The 2008 Philadelphia Phillies won the second World Series championship in franchise history. That team also captured the first of back-to-back National League pennants and the second of what would become five straight NL East Division crowns.

But even a talented ball club that will go on to become a world champion is going to have need over the course of a six-month long, 162-game regular season to call on players from its minor league system for emergency duties now and again.

That was the case in the middle of the summer that year when the Phillies reached into their system for some bullpen depth and called up 25-year-old southpaw R.J. Swindle.

Born in Vancouver, British Columbia in Canada, Swindle became the 14th round choice of the Boston Red Sox back in the 2004 MLB Amateur Draft out of Charleston Southern University in South Carolina.

After enjoying success out of the bullpen at Low-A Lowell that summer, Swindle suffered a back injury. That injury caused the Bosox to give up on him and he was released during spring training in 2015.

Swindle played in the 2015 season as a starting pitcher in Independent ball, both having success and demonstrating that he was healthy. That caused the New York Yankees to purchase his contract in early June of 2006. Despite a strong season in their minors system, the Yanks released him at the end of spring training in 2007.

Some team is always willing to give a shot to a young left-handed pitcher who is healthy and who has enjoyed some measure of success. That next team became the Phillies, who signed Swindle on May 29, 2007.

In 2007 at Low-A Lakewood and High-A Clearwater, Swindle was particularly effective. That strong pitching continued as he rose from Double-A Reading to Triple-A Lehigh Valley in the 2008 campaign.

Part of the problem for both Boston and New York with Swindle was that he was a soft-tosser. He simply didn’t light up radar guns enough for their evaluators during an era when power arms were in vogue.

It takes a special person, and with the Yankees there wasn’t that guy at the highest levels to give me that chance,” said Swindle per Jeff Schuler at The Morning Call in May 2008. “They ended up saying, “No, we don’t think you can do it.’ With the Phillies, it’s been the opposite. There are people saying, “No, he can do it,’ and that’s the reason why I’m here. They’re giving me that shot.

Over the four minor league stops with the Phillies organization in 2007-08, Swindle went 5-3 with 14 saves. He allowed just 72 hits over 97 innings across 70 games with a phenomenal 124/16 K:BB ratio.

That strong performance led the Phillies to promote him when they needed some bullpen depth just prior to the MLB All-Star break in mid-July 2008. Unfortunately for Swindle his success in the minors did not translate to Major League Baseball. Over three games and 4.2 innings the lefty allowed four earned runs thanks largely to a pair of home runs.

On his 25th birthday, July 7, 2008 at Citizens Bank, Swindle made his debut and allowed a home run to the first big-league hitter he faced, David Wright of the New York Mets. On July 12, 2008, Mark Reynolds of the Arizona Diamondbacks crushed a three-run homer off Swindle.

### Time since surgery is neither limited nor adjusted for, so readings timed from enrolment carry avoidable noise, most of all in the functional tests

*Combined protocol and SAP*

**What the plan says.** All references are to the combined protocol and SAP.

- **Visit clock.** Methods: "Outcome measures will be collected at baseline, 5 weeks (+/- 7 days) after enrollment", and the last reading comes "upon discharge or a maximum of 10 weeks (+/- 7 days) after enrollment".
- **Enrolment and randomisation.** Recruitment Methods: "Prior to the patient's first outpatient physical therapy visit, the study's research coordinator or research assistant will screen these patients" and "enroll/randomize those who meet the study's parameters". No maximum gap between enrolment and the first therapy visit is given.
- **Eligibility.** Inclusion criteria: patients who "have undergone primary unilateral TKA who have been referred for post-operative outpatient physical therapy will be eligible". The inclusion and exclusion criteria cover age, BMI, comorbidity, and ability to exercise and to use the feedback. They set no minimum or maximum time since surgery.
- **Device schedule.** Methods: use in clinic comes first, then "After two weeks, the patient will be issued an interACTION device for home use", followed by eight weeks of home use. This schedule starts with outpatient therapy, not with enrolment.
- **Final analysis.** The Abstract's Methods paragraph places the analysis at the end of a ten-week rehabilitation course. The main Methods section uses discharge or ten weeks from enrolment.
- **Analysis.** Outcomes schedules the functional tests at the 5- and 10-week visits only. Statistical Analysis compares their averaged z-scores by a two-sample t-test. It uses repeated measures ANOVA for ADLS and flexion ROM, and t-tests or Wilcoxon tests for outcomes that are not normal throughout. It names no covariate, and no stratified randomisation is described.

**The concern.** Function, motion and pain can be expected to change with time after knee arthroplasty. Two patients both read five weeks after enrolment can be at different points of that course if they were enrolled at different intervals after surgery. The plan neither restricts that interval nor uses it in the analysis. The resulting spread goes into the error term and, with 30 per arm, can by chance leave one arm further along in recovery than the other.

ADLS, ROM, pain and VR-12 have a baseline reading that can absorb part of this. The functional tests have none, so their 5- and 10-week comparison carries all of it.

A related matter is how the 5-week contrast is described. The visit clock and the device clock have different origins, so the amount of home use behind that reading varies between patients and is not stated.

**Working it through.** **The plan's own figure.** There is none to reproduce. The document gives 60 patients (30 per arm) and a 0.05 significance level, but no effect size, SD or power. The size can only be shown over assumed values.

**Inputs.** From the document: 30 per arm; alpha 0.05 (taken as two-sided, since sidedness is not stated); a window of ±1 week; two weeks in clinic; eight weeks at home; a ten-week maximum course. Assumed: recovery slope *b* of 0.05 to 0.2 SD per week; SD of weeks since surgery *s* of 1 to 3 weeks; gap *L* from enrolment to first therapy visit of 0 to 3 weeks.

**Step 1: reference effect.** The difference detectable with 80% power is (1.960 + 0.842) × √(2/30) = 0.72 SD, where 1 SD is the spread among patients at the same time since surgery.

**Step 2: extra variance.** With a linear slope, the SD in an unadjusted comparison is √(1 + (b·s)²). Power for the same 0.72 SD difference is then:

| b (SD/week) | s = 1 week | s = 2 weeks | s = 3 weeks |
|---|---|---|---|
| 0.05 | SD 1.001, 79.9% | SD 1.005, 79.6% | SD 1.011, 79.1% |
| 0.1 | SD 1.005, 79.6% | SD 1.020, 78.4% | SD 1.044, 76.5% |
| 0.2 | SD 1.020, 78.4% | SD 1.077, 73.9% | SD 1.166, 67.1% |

With one out in the top of the 6th inning and a man already on base during that Saturday afternoon game at Citizens Bank Park, Swindle allowed a single to Chad Tracy. Manager Charlie Manuel went to the mound and lifted the left-hander, and Swindle walked off a big-league mound for the last time.

Despite finishing up with more good work at Lehigh Valley, Swindle was not called upon when rosters expanded in September. He was granted free agency when the season ended. In November 2008, Sanji Watsuki at SB Nation‘s Beyond the Boxscore wrote on Swindle:

Swindle had two shots in the Tampa Bay organiation but never returned to the big-leagues

R.J. Swindle has been dominant for his entire minor league career and no team has truly given him a shot. How could such a talent go so ignored? The answer is, quite simply, scouting. Swindle’s fastball tops out at a grand total of 82 miles an hour. His curveball averages 55 mph and his slider rarely goes above 75 mph. Swindle throws slower than Tim Wakefield, yet he somehow posts video game-like numbers.

Watsuki finished up with a call for some team to give Swindle a shot:

Overall, there is almost nothing to lose by signing R.J. Swindle to a contract. He’s a minor league free agent currently and he has massive upside. Personally, I can see Swindle finding success as either a LOOGY (and I was surprised not to see this junkballing lefty in the F.A.T. LOOGY list) or perhaps being dominant enough to hold a setup man job. If some team is willing to take a shot with a pitcher who is hated by scouts but loved by statistics they might find a gem in the rough with R.J. Swindle.”

Two weeks after that piece published, the Milwaukee Brewers became that team to take a shot. It wouldn’t last, and over the next four years he bounced across a handful of organizations, including two stints with the Tampa Bay Rays. Swindle pitched in 129 games at the Triple-A level during that time but never got back to the majors.

Retiring from his pro baseball career after 2012, Swindle moved into the financial field at age 29. He now works as a financial representative with the Guardian Life Insurance Company in South Carolina.

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